What are three ways Jack's character in Lord of the Flies changes?

1 Answer | Add Yours

e-martin's profile pic

e-martin | College Teacher | (Level 1) Educator Emeritus

Posted on

InLord of the Flies, the most obvious change in Jack's character concerns his appearance. He is introduced in a formal outfit which clearly identifies him as part of a civilized group. Specifically, he is dressed as a choir boy.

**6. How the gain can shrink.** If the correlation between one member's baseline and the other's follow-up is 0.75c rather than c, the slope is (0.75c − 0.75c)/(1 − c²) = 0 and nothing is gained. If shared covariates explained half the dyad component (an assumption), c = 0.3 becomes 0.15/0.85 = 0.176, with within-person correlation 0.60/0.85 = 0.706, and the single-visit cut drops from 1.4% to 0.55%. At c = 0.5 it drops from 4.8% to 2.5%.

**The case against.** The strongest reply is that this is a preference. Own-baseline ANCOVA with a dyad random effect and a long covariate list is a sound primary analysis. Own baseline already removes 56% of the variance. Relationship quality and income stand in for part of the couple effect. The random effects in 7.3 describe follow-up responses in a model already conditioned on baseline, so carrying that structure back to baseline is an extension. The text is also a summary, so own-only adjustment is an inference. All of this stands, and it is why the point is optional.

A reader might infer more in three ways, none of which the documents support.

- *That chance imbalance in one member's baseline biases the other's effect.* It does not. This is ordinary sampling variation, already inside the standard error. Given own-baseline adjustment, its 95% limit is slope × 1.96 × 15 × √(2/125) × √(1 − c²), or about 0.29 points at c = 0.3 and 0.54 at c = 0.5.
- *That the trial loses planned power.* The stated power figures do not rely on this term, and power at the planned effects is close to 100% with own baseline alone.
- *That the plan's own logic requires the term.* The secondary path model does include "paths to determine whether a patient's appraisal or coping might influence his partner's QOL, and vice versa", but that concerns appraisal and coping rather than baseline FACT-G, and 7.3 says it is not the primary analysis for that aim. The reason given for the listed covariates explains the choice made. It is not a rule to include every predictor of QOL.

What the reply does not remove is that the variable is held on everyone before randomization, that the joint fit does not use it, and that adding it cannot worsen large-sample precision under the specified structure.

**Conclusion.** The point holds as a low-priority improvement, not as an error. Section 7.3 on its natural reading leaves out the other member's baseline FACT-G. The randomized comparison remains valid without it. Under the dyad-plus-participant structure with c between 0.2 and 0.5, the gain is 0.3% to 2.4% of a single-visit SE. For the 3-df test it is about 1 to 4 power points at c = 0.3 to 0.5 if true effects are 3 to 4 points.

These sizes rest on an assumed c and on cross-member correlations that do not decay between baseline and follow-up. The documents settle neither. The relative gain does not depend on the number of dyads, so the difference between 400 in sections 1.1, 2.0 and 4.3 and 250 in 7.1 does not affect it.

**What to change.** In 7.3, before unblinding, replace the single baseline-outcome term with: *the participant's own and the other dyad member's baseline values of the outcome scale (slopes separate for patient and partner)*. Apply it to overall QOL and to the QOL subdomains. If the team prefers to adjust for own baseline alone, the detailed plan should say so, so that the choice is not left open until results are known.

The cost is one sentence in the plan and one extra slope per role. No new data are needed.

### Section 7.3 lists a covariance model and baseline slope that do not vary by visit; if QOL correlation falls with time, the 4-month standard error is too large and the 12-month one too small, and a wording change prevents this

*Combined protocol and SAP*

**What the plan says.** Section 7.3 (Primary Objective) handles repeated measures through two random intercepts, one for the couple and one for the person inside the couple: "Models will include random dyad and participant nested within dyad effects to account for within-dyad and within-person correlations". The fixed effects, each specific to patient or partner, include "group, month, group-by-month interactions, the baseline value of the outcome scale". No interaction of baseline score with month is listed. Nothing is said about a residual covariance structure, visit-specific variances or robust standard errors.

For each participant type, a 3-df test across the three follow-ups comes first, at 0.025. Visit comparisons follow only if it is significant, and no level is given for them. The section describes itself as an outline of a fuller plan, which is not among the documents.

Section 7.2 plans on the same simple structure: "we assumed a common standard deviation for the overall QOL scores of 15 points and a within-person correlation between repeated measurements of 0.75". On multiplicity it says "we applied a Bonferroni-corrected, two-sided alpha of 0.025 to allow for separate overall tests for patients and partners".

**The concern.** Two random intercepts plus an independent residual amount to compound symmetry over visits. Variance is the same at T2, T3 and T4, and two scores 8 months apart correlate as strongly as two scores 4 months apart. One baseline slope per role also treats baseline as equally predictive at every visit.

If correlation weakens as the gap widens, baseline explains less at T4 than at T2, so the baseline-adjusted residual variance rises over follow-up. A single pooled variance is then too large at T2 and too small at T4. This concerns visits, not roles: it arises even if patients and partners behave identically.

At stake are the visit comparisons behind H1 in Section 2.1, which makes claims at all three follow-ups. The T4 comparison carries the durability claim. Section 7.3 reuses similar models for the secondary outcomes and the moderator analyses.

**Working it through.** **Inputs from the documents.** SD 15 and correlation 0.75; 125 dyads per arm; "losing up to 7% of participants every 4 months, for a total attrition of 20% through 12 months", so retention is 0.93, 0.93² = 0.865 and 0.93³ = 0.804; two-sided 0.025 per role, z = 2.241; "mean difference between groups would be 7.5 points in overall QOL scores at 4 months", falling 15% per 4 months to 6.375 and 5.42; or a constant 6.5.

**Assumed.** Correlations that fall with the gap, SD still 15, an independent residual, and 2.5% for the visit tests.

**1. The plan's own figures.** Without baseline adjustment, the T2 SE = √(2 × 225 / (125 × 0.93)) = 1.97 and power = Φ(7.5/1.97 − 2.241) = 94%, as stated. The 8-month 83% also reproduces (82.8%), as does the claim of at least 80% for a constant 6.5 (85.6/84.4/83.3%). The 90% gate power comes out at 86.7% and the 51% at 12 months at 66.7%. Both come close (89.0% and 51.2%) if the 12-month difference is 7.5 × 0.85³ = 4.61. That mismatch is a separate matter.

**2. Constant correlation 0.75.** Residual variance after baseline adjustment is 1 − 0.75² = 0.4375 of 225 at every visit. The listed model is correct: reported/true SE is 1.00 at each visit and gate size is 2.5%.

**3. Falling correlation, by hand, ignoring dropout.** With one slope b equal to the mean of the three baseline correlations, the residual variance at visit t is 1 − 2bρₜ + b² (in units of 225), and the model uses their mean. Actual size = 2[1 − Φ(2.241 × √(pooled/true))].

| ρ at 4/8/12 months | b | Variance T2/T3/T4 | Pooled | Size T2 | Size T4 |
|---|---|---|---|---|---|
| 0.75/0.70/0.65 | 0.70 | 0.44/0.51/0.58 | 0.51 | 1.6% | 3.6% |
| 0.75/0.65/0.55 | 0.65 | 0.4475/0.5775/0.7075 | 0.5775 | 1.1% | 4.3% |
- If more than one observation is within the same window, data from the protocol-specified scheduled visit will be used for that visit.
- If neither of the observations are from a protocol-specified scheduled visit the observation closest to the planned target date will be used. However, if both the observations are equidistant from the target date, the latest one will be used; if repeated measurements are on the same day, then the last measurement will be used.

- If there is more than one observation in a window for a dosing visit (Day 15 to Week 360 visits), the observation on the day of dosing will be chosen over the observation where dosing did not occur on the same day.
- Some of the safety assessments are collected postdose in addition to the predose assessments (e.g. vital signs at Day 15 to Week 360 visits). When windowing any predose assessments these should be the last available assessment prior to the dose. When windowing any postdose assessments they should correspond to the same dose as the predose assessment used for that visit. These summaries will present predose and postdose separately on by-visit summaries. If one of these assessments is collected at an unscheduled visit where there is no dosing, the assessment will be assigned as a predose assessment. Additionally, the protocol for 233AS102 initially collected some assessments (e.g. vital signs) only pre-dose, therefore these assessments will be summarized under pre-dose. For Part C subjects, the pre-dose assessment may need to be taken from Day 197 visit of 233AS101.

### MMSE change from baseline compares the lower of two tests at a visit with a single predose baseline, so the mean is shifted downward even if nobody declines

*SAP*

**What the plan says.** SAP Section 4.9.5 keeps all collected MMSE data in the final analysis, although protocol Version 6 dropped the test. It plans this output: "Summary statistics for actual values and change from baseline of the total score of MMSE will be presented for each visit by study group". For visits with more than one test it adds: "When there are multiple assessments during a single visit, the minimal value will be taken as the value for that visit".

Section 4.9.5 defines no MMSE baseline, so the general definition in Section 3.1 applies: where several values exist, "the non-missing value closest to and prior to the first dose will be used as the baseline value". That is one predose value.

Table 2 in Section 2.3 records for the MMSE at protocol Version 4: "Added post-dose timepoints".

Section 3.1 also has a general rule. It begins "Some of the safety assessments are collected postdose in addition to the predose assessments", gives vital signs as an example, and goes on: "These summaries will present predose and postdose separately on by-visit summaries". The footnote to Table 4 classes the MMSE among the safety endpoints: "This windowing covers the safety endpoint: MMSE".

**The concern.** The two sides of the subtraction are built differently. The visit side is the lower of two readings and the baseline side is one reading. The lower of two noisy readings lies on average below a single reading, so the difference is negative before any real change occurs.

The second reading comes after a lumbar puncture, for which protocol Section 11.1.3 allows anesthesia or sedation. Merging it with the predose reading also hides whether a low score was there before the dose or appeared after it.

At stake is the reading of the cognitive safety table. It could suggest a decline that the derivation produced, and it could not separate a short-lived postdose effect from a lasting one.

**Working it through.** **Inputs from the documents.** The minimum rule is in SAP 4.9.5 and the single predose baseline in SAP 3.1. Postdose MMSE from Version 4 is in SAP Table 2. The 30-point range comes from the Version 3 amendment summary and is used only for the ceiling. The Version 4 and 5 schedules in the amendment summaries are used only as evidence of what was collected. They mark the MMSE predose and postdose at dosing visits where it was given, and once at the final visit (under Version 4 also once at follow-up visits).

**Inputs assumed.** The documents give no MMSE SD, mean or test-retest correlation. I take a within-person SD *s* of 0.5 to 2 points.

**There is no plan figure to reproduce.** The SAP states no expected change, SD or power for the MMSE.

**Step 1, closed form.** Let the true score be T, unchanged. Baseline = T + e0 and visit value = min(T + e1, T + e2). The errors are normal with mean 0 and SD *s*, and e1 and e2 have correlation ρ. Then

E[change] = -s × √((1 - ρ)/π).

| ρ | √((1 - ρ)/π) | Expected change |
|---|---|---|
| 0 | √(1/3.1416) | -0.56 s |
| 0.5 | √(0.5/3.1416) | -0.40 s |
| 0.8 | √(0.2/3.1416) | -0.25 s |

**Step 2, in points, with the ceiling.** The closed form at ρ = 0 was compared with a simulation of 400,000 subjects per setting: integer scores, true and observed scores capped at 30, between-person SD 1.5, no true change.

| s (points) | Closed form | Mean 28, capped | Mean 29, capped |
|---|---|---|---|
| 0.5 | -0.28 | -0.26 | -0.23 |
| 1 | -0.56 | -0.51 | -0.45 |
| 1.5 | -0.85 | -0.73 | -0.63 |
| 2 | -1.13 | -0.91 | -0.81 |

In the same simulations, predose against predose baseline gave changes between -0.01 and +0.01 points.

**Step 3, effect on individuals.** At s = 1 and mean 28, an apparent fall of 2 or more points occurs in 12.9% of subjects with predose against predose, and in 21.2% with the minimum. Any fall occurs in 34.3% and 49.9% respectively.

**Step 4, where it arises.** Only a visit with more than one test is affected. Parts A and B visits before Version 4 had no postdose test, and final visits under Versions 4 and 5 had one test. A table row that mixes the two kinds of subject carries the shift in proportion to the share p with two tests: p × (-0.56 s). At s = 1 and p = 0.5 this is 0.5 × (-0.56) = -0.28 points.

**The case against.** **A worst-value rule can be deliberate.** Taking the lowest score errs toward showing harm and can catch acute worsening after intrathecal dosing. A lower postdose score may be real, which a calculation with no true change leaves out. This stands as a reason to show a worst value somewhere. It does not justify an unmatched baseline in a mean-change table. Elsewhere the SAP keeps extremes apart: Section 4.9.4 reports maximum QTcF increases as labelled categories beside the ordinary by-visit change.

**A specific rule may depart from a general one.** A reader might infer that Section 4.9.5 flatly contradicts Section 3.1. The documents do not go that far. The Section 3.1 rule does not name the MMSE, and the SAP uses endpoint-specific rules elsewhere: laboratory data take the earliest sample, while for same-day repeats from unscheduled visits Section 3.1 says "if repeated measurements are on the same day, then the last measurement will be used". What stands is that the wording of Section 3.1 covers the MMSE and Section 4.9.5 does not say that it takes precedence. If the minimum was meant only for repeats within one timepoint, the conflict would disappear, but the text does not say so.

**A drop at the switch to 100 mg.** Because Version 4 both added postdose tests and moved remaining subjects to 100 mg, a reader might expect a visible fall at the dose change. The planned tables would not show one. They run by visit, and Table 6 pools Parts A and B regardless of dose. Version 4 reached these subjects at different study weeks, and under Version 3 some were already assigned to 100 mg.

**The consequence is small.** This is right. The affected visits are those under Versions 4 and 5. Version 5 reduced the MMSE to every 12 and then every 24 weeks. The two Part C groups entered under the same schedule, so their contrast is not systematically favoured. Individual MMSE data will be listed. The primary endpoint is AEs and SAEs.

As the novel goes on Jack removes most of his clothes and begins to paint his face. In doing this we see the second change in his character as he gradually pulls away from the group. For a brief moment, Jack is alone on the island, painted up as a hunter, living without rules. 

This is his third significant change. Jack begins as a proponent of rules and order but eventually chooses against rules, democracy and civility in favor of animalism and chiefdom. 

From an orderly choir boy who is part of the group, Jack becomes the leader of a lawless and informal group, painted up in a rude costume of charcoal and chalk. 

Sources:

We’ve answered 318,915 questions. We can answer yours, too.

Ask a question